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DNA Microarrays Enter the Realm of Clinical Diagnostics, But Their Future Role Is Unclear

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DNA microarrays are standing on the doorstep of clinical research: Every other week, it seems a scientific study in a high-profile journal like Nature or The Lancet reports the discovery of a new set of biomarkers, based on gene expression data from microarray experiments that may help, for example, predict the clinical outcome of cancer.

But what does it take to transform these results into routine clinical tests, and what will the role of microarrays be in diagnostics in general?

“I think there are going to be three or four major platforms for diagnostics,” said Jorge Leon, vice president of applied genomics at Quest Diagnostics, a major US reference lab. “One of them is going to be [DNA] arrays,” he said. The others will include immunoassays, traditional ELISAs and antibody arrays, as well as fluorescent in situ hybridization (FISH) and protein mass spectrometry.

Roche Diagnostics is at the crest of this wave. Ten years after introducing PCR, the company is working on its first prognostic DNA chip in collaboration with Affymetrix. The p450 array detects polymorphisms in the gene for the drug-metabolizing enzyme p450, and may be able to predict how individuals metabolize certain drugs. Its launch is scheduled for early next year, said Heino von Prondzynksi, global head of Roche Diagnostics, at a meeting in New York City two weeks ago.

After marketing the p450 chip to pharmaceutical companies, Roche is planning to market it more widely within the clinical field. Von Prondzynski also said that Roche is currently developing a sepsis array, which will take another two to three years to reach the market.

But others are not so sure that the microarray platform, which has yielded such a rich vein of results in the research arena, is the appropriate tool for diagnostics. Charles Perou from the University of North Carolina at Chapel Hill, who has used microarray gene expression data to prognostically classify breast cancer tumors, is now developing with his colleagues a PCR-based clinical test from his results, because he does not think microarrays with their specialized equipment will reach the clinic anytime soon.

Heiner Dreismann, president and CEO of Roche Molecular Systems, admitted that diagnostic DNA microarrays may take a decade to become mainstream, but they “will be used by cutting-edge labs earlier,” he said. It will be a challenge though, he said, to equip the majority of testing labs with the new platform.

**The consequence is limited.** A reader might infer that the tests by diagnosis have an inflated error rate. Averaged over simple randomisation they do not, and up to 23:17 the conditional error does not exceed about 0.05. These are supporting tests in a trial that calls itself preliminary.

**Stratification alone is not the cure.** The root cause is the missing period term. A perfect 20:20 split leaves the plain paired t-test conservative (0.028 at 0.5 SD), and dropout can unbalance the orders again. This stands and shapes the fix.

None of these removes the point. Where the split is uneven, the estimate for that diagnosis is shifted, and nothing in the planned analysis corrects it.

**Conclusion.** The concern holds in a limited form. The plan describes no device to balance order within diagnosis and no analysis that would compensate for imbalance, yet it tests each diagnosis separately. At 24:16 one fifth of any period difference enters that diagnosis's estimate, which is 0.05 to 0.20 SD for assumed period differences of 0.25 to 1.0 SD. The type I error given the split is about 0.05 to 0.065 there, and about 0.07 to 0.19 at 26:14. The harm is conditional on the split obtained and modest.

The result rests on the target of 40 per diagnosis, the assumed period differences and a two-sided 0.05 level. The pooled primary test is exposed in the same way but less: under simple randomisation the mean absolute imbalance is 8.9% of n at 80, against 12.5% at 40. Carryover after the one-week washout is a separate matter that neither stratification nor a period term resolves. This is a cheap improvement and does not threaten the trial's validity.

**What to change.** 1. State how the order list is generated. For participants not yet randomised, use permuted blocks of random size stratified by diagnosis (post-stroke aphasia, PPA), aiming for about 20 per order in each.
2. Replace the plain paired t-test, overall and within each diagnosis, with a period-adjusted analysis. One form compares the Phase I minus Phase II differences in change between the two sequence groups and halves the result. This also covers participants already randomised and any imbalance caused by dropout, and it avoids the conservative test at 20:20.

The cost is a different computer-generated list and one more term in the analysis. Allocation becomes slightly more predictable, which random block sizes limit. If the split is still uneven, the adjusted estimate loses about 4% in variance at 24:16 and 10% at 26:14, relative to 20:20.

In any case, the road to developing a diagnostic test from a set of biomarkers is long. New biomarkers need to be validated in initial clinical studies, Leon said. Next, a reference laboratory — often in collaboration with the researchers who discovered the biomarkers — can develop a so-called home-brew test. This does not require FDA approval and can be marketed directly to physicians as a service. Typically, Leon said, this development takes about three years. Genomics companies value reference labs not only for their large numbers of patient samples: “We could license the technology, we could put equity into the company, we could fund the projects, but most important, we can ... commercialize the test and pay them royalties,” Leon said. Alternatively, an in vitro diagnostics company might license the biomarkers and develop them into a test kit, which needs FDA approval and takes about six years to develop.

In the case of multiple biomarkers derived from genomics data, Leon thinks the timescale for both routes might increase because validation could require more extensive clinical trials. Payors need to be convinced of its value, and be willing to reimburse providers. This requires not only scientific evidence that it is at least as good as the current “gold standard,” and that it is “cost-effective,” meaning that using the test — even if it is more expensive — saves money elsewhere or in the long run.

These factors are key, said Leon, because “you can’t go out with a test if you cannot get paid.”

— JK

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